Utilities

Upgrader at Scotford

Tailings ponds

Tailings ponds

(near Edmonton )

Satellite

Mine and extraction satellites nearby Remote Insitu

Large satellite contains mine, extraction, tailings

Expanding on site

Startup production

45,000 bbl SCO/day

105,000 bbl SCO/day

150,000 bbl SCO/day

Current production

260,000 bbl SCO/day

300,000 bbl SCO/day

150,000 bbl SCO/day

Planned production

500,000 bbl SCO/day

500,000 bbl/day

500,000 bbl/day

Extraction process

Hot water Use NaOH dispersant

Hot water Use NaOH dispersant

Hot water Originally no dispersant. Now use Na Citrate. Thickener for heat recovery.

Extraction efficiency %

92%

90.7%

80%

(after asphaltene loss)

Upgrading yield

84%

87.5%

100%

Coke production

2 million tonnes/year

2.5 million tones/year

Asphaltenes are rejected and added to tailings

Tailings

Conventional MFT followed by CT

Conventional MFT followed by CT

Produce thickened tails. Less MFT because not using dispersant.

Green house Gas Tonnes / m3 SCO

0.6

0.85

NA

VOC emission (kg/m3)

1.73

NA

NA

Naphtha loss

NA

.0043 bbl/bbl

NA

Energy use GJ/m3 SCO

7.4

8.1

NA

Water import m3/m3

2.4

2.03

NA

Water recycle %

N/A

88%

NA

Cumulative disturbance ha

13,093

21,282

NA

Cumulative area

949

4,668

NA

reclaimed

Reclamation Certificate ha

0

104

0

B.1 Oil Sands Background Table B.1 Characteristics of three mineable oil sands projects. Project/Component Suncor Syncrude

B.1 Oil Sands Background

B.1 Oil Sands Background Figure B.1 is an aerial view of the base plants for Syncrude

Figure B.1 is an aerial view of the base plants for Syncrude and Suncor. Table B.2 summarises land use at the Syncrude base plant. Open pit mines, waste dumps and tailings facilities dominate the landscape. The footprint is just under two townships.

Table B.2 Land use at the Syncrude Mildred Lake Facility (Base Plant)

Land use/area

Open pit space

Ha

%

Plant site related

550

3%

Mining

4,250

25%

Overburden waste dumps

1,100

6%

Tailings ponds and related areas

6,400

38%

Miscellaneous

4,700

28%

Total

17,000

100%

Figure B.2 Satellite view of Syncrude and Suncor base plants

B.1 Oil Sands Background Figure B.1 is an aerial view of the base plants for Syncrude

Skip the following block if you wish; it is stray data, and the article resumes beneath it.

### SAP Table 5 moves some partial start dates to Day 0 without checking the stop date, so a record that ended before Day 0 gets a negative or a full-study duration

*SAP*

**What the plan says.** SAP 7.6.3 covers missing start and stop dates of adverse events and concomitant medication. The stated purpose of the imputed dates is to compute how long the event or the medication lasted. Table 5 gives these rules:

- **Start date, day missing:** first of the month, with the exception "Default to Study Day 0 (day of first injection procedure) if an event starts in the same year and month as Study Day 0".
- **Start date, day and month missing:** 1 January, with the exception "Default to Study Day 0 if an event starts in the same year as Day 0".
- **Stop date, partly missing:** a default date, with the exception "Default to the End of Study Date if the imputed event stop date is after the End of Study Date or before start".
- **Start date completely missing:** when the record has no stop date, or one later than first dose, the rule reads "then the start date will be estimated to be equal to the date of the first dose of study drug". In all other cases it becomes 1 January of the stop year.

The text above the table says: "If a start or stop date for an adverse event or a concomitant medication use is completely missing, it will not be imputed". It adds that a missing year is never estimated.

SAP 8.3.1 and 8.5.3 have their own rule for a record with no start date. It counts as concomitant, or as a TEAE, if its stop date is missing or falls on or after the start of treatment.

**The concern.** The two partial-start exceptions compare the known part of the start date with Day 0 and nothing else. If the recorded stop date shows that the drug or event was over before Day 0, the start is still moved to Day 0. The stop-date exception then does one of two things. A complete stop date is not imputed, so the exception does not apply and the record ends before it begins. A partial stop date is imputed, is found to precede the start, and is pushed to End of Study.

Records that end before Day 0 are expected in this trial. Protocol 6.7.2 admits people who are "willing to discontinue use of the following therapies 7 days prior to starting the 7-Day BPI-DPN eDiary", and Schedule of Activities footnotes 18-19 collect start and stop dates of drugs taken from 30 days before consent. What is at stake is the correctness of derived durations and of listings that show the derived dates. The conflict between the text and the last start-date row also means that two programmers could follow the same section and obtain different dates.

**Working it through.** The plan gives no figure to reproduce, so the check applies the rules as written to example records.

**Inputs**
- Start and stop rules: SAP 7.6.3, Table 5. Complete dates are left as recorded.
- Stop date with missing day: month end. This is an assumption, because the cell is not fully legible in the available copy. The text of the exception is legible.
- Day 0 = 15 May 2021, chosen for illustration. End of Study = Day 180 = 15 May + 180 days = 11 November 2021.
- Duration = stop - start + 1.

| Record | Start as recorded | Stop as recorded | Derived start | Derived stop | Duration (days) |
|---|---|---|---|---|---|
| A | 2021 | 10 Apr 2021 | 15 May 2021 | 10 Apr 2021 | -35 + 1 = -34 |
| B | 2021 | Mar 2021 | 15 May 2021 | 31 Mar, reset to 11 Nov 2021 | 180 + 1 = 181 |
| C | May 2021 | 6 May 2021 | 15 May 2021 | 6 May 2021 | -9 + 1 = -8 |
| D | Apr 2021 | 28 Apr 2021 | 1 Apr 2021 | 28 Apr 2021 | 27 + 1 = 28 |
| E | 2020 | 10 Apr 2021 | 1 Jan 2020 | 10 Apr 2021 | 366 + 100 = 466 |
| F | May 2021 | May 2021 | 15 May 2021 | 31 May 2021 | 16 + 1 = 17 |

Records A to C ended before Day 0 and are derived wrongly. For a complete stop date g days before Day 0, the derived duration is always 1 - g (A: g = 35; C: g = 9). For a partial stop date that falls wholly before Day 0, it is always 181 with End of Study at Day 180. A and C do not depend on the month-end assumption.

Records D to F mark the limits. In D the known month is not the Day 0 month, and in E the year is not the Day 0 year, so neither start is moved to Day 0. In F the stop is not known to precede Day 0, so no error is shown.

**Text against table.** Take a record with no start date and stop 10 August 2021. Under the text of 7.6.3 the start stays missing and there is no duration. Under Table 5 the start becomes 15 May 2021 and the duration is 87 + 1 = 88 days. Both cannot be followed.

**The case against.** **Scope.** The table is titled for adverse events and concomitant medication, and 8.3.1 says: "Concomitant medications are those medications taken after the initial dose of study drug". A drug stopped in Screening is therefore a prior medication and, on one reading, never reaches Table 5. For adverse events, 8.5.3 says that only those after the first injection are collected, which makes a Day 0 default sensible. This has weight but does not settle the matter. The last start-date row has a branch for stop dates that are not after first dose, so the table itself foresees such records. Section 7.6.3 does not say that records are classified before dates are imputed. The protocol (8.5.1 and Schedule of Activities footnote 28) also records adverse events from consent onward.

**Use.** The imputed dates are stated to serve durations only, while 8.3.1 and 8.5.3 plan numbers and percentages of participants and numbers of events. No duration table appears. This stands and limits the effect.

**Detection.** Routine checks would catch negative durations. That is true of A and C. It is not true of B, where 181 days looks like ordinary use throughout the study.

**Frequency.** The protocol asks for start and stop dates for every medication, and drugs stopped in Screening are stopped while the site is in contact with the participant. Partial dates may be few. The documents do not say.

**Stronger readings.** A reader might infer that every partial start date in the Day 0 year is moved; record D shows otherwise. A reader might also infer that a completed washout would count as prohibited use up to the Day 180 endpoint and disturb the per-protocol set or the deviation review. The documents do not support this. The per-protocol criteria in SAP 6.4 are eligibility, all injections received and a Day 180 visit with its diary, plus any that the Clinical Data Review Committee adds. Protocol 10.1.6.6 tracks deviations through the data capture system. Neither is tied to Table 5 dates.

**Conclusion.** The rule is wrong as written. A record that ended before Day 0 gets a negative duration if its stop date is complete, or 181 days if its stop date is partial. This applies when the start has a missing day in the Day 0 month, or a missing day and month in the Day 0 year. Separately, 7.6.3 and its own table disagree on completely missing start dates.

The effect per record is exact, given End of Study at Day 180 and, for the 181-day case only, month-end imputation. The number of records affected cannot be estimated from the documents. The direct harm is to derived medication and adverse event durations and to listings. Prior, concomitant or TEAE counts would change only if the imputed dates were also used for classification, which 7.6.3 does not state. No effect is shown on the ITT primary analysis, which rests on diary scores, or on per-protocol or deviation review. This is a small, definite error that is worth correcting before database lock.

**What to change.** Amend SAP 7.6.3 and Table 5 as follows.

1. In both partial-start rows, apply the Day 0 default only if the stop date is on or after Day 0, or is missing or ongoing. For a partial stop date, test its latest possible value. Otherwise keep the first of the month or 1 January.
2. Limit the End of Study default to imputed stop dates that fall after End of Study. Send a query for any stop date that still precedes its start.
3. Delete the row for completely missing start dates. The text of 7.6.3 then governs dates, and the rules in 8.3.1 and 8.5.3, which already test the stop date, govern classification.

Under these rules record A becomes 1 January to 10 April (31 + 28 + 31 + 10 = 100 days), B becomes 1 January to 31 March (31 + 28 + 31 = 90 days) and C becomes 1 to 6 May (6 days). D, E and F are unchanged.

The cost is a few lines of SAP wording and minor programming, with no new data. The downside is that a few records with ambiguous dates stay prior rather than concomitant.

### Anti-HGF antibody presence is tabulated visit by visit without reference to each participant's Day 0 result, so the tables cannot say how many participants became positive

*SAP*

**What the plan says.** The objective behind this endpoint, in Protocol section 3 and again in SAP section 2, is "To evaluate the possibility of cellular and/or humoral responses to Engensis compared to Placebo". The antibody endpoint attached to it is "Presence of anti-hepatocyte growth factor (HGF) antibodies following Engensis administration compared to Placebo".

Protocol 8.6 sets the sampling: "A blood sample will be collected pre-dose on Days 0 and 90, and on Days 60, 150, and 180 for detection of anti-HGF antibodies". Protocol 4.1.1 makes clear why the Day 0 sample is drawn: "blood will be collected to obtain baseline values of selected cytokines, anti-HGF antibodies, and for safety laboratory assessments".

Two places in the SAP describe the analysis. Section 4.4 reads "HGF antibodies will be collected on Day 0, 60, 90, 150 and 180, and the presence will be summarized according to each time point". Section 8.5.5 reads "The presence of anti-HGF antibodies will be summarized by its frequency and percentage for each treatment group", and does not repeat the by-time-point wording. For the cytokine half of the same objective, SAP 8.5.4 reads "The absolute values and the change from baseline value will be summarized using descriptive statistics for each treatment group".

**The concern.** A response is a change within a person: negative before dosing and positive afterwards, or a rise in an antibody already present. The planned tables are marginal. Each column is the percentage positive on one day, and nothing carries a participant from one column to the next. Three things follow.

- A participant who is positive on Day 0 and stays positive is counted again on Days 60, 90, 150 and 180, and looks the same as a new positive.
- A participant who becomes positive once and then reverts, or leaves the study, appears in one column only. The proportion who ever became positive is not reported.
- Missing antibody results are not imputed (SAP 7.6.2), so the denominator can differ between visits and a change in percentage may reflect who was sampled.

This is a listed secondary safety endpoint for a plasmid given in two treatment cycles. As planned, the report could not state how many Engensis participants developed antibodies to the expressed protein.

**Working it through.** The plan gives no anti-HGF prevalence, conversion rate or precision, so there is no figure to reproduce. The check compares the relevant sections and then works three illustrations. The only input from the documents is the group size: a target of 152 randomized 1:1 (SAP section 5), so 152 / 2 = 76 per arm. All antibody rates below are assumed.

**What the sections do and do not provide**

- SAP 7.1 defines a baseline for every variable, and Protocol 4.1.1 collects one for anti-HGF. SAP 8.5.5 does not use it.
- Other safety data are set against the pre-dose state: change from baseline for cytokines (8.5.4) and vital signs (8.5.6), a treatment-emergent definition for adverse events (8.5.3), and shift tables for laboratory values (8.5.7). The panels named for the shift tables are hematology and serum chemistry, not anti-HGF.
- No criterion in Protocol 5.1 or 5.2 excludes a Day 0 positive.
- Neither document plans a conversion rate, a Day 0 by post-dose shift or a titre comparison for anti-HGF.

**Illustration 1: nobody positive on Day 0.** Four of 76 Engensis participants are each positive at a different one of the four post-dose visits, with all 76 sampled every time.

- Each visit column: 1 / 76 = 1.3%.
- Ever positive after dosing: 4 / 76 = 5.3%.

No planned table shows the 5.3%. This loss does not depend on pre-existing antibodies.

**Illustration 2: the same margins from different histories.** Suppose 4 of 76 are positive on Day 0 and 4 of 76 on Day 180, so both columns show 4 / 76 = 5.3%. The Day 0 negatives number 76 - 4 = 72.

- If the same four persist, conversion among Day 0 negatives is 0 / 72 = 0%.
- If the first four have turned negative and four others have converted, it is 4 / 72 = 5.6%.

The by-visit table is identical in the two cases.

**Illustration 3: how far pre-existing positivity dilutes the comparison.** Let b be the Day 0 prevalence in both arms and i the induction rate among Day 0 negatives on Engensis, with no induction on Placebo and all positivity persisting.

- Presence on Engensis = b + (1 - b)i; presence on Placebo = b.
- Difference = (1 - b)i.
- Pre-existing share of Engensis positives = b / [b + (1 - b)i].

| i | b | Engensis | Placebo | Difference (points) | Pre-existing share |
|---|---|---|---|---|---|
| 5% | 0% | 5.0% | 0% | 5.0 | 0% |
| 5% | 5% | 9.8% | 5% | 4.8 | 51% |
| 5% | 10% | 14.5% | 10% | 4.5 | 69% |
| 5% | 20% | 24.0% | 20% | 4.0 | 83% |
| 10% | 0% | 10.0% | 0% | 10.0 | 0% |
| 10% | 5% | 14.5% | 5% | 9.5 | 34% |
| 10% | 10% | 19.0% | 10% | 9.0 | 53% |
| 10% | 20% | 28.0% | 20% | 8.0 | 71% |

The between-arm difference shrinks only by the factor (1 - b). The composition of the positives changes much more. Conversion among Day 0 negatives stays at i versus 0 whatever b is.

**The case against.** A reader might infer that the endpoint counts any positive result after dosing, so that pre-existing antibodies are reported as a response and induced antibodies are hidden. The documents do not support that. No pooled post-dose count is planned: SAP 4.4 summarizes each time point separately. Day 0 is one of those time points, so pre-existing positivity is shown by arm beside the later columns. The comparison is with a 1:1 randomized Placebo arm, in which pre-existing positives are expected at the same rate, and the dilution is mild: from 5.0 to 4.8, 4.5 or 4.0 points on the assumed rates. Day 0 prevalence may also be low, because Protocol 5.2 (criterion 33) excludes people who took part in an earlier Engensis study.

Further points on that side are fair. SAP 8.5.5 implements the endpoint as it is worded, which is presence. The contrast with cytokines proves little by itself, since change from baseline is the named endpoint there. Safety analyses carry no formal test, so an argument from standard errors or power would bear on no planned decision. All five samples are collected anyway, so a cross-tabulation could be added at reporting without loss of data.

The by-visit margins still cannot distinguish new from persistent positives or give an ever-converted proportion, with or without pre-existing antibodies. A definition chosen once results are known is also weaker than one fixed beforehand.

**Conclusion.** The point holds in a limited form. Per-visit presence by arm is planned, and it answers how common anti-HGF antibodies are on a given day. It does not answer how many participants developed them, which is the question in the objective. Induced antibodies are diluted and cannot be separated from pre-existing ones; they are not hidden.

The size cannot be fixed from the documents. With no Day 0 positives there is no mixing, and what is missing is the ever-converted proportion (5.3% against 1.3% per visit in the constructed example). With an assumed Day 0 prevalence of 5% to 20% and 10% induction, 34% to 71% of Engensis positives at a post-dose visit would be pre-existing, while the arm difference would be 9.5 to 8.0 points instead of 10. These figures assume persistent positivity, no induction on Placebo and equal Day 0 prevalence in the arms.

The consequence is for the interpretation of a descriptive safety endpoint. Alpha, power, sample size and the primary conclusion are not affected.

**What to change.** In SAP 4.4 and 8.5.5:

B.1 Oil Sands Background Figure B.1 is an aerial view of the base plants for Syncrude

B.2 Regulating Oil Sands

B.2 Regulating Oil Sands B.2. Regulating oil sands B.2.1 Background Oil Sand development is regulated in

B.2. Regulating oil sands

B.2.1 Background

Oil Sand development is regulated in Alberta by Alberta Environment (AENV), the Energy Resources Conservation Board (ERCB) and Alberta Sustainable Resource Development (SRD). The Federal government manages its role through Environment Canada and the Department of Fisheries and Oceans.

AENV and SRD have primary responsibility for managing the environment. That includes, pollution prevention and control, water allocation, use and protection of potable water, conservation and reclamation planning, and the evaluation of air, water, and land for environmental performance reporting. AENV also manages the financial assurance program that encompasses many types of development including oil sands.

The ERCB regulates oil sands mining and processing operations, as well as discard from those operations, including tailings.

A Memorandum of Understanding (MOU) between AENV, SRD and the ERCB outlines each agency’s responsibilities and how they work together. The MOU addresses tailings ponds and other aspects of mineable oil sands management, including water use and reclamation.

B.2.2 Alberta Environmental Protection and Enhancement Act

The Alberta Environmental Protection and Enhancement Act provides the mandate for AENV. (Alberta, 1993). The writer’s interpretation of some underlying principles contained of the Act, that have a direct bearing on oil sands management, include:

• The party that disturbs land is responsible for restoring it. The disturber is obliged to qualify for a “Reclamation Certificate” that signifies the land has been satisfactorily reclaimed. • The public is invited to review and input to decisions on the environment.

Regulators may require developers to provide financial assurance that funds will be available to reclaim sites. The form and amount of financial assurance is at the regulator’s discretion. There is to be no intergenerational transfer of environmental liabilities.

B.2.3 ERCB Mandate

The ERCB mandate is governed by The Alberta Oil Sands Conservation Act . Approvals for mines and plants are required by Sections 10 and 11 of the Act. Approval to commence, suspend, or abandon an oil sands site is required by Section 3. Approval for storage of discard generated by a mine or a plant is required by Sections 24 and 48.

B.2 Regulating Oil Sands B.2. Regulating oil sands B.2.1 Background Oil Sand development is regulated in